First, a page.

The estimate for insurance and reinsurance market losses from the severe east coast low pressure storm that hit Australia at the beginning of February 2020, has been finalised with a rise of 3% at A$989 million by PERILS AG.
PERILS first estimate for this storm at the end of March 2020 was for an industry loss from the east coast low pressure storms and flooding of A$794 million.
The Insurance Council of Australia had soon after estimated a total of A$936 million.
PERILS then updated its insurance and reinsurance industry loss estimate for the storms to A$958 million in August.
Now, the estimate has been lifted another 3% by PERILS and finalised at A$989 million.
The Australian East Coast Low storm of February 2020 struck the country between 5th and 13th of that month, mainly impacting the Australian east coast states of New South Wales and Queensland.
Storm damage, rainfall and flooding were the major drivers of insurance market losses and this added to Australian insurers catastrophe tolls from last years season and is thought to have driven some reinsurance recoveries as a result.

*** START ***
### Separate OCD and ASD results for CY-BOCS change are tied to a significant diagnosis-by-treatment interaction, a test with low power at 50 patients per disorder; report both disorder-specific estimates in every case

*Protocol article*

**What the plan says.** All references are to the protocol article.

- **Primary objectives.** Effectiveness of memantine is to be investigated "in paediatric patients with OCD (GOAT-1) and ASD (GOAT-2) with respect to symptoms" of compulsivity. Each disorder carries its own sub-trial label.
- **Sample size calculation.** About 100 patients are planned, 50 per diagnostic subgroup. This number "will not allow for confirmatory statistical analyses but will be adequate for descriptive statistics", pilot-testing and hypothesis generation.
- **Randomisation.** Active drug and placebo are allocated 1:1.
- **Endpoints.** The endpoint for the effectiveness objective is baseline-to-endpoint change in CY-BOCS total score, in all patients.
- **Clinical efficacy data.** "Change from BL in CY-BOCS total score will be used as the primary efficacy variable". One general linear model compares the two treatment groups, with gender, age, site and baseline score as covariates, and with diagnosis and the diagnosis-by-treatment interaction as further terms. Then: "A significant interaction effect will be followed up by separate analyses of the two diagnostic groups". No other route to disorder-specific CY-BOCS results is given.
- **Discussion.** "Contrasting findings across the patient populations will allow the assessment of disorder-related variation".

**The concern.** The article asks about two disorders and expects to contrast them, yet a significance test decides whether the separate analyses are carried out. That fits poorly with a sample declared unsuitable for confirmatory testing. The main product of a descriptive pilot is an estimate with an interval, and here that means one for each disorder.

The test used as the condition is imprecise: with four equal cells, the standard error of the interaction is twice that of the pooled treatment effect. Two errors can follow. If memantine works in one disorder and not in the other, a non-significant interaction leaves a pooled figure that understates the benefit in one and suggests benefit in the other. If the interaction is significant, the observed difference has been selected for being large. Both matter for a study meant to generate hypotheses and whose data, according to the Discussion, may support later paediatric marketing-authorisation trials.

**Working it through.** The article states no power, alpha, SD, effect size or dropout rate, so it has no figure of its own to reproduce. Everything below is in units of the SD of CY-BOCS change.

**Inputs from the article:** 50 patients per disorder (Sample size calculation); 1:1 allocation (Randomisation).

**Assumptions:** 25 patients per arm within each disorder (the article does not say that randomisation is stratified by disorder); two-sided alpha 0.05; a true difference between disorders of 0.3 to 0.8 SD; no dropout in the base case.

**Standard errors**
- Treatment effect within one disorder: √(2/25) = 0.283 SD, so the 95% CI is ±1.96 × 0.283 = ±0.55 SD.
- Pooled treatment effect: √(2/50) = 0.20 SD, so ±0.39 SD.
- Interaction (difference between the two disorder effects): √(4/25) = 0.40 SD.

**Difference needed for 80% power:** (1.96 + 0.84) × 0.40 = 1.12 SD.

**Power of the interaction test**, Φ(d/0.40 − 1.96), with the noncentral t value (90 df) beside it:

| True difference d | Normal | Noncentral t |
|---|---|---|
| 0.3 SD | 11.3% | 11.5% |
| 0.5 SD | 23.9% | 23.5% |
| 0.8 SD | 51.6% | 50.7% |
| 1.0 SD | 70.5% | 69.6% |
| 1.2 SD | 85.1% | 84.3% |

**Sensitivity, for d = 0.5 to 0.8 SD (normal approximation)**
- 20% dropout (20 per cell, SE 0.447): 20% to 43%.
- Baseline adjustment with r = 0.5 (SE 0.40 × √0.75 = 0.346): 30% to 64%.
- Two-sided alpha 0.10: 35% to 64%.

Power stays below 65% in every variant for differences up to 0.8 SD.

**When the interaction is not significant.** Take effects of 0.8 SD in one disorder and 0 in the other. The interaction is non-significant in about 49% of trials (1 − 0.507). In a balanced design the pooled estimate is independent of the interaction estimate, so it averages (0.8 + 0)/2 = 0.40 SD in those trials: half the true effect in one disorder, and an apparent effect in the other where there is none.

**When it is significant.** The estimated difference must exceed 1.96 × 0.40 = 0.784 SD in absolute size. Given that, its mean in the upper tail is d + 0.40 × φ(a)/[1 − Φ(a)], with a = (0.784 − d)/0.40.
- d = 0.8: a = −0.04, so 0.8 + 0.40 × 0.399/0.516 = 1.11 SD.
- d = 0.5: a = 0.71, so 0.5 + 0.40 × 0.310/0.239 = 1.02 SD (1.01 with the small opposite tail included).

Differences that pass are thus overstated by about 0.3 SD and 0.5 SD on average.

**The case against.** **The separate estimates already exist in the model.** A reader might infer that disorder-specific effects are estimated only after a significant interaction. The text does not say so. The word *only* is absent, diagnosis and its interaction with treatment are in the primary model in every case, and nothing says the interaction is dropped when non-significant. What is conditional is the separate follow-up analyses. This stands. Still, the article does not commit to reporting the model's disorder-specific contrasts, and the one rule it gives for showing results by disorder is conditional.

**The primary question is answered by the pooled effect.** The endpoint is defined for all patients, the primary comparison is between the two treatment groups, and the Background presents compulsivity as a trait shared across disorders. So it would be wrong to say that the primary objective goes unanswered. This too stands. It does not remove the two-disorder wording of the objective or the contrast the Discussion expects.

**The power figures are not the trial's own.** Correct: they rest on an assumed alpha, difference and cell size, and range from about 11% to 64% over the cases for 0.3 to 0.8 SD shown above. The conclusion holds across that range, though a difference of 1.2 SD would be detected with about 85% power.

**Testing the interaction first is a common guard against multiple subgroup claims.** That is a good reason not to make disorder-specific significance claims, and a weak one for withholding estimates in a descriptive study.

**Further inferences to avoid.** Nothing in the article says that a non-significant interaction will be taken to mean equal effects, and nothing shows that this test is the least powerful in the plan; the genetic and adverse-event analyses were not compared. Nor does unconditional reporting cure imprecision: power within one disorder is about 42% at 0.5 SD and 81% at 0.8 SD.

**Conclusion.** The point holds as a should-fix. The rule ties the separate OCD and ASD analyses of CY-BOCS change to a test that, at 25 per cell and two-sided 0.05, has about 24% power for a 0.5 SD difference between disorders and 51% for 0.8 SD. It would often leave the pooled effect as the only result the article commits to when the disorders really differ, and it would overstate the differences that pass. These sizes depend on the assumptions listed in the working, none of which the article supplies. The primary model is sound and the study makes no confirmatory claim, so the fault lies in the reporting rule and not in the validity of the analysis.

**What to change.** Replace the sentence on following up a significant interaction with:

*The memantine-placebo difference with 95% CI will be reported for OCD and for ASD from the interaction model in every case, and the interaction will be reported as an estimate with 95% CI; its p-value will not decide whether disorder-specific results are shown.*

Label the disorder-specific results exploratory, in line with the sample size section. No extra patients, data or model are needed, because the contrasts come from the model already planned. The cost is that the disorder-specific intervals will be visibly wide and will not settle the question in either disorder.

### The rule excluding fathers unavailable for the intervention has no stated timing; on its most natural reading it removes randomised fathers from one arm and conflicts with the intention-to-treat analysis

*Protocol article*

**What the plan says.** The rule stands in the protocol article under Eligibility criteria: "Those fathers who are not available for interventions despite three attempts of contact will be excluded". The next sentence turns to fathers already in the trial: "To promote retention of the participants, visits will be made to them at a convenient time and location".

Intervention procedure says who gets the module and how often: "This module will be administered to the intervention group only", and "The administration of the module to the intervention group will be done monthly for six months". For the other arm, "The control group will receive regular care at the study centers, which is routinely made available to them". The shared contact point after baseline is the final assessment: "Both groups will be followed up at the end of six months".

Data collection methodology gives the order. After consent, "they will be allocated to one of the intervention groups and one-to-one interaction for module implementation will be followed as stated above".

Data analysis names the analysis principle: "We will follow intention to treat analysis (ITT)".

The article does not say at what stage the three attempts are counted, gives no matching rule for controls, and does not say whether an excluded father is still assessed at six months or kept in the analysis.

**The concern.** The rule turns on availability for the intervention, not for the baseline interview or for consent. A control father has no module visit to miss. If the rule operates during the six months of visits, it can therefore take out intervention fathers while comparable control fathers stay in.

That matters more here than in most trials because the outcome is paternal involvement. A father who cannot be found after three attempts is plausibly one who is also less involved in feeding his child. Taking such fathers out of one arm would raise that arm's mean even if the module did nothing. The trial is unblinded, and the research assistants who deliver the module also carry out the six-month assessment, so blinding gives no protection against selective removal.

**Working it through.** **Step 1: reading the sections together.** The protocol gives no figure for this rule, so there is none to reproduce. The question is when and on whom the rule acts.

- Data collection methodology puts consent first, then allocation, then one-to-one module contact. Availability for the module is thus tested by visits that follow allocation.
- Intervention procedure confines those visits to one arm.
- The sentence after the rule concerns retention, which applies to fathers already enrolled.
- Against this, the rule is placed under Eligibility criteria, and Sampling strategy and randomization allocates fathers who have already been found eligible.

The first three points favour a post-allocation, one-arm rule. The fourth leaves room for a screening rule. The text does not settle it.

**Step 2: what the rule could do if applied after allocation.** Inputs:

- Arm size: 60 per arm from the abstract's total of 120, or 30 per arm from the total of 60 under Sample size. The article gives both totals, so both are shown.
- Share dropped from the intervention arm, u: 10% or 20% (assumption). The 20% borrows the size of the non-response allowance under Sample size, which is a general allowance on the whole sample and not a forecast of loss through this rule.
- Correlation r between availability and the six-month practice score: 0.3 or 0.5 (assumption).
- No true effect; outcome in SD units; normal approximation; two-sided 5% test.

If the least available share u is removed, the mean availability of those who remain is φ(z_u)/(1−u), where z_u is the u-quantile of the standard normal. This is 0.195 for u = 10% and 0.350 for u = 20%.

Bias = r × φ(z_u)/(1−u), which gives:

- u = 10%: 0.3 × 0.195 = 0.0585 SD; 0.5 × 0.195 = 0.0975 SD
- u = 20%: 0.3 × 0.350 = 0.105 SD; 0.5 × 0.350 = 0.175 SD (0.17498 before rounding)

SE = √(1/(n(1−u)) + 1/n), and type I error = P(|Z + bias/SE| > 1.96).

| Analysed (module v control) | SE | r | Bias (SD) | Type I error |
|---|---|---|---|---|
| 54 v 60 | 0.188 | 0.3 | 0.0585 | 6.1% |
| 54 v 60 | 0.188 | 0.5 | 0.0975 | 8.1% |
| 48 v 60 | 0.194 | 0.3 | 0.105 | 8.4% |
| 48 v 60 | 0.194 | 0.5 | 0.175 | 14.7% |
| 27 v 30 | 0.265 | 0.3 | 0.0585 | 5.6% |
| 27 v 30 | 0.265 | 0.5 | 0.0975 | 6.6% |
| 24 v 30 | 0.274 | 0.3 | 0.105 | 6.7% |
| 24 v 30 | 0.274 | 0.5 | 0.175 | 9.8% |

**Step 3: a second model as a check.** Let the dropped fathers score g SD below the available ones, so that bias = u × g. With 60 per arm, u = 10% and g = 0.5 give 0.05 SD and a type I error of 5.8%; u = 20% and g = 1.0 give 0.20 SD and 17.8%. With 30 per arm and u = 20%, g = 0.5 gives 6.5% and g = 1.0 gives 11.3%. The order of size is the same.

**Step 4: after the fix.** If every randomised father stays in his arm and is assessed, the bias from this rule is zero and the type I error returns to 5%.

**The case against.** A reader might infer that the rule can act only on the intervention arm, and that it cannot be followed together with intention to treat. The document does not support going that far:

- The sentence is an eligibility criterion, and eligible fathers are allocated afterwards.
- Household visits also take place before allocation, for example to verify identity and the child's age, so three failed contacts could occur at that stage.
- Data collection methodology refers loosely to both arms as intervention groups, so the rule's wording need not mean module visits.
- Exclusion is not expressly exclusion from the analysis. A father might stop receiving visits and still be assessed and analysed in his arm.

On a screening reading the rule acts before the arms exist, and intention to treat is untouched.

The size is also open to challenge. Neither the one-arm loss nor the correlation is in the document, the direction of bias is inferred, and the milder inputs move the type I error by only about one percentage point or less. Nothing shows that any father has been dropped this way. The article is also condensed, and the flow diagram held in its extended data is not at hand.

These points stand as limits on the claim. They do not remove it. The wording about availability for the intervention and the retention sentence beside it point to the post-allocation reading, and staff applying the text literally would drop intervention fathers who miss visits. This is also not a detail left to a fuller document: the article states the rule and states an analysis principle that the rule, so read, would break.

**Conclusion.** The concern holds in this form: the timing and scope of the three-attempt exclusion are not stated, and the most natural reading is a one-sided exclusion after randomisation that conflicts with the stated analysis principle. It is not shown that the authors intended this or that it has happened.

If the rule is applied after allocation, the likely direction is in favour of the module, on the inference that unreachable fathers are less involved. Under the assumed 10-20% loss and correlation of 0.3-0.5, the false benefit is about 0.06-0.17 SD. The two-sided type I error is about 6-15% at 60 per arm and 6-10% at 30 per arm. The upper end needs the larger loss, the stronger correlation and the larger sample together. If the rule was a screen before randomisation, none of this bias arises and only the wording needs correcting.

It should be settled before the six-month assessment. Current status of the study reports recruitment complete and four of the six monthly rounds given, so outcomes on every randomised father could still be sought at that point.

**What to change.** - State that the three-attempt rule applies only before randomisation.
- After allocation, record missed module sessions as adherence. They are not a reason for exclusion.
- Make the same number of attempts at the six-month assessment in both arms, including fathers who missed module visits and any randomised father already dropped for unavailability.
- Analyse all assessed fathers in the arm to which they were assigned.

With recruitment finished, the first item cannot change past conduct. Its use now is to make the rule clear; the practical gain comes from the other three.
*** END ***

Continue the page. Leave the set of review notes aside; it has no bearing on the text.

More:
It is the third largest insurance market loss seen for an east coast low storm system in Australia, surpassed only by an East Coast Low of June 2007 (estimated at A$2.4bn as-if-today) and April 2015 (estimated at A$1.2bn as-if-today), according to PERILS.
PERILS industry loss estimate includes property and motor losses.
Damage in New South Wales accounted for 88% of the industry loss from the east coast low, while South East Queensland was 11% of the industry loss.
Property damage made up the significant majority of losses, with 94% attributable to this line of business, while motor losses only represented 6% of the total.
Darryl Pidcock, Head of PERILS Asia-Pacific, stated, “Today’s release constitutes the first complete schedule of reports produced by PERILS for an Australian East Coast Low event and this final detailed industry loss footprint will help further enhance the insurance industry’s understanding of such losses. During the current summer, Australia’s east coast has continued to experience considerable rainfall and storms due primarily to the influence of La Niña. This report is a reminder that in addition to bushfires, hailstorms and tropical cyclones, the east coast is also exposed to large-scale extratropical cyclone systems which can have a considerable impact on the insurance industry.”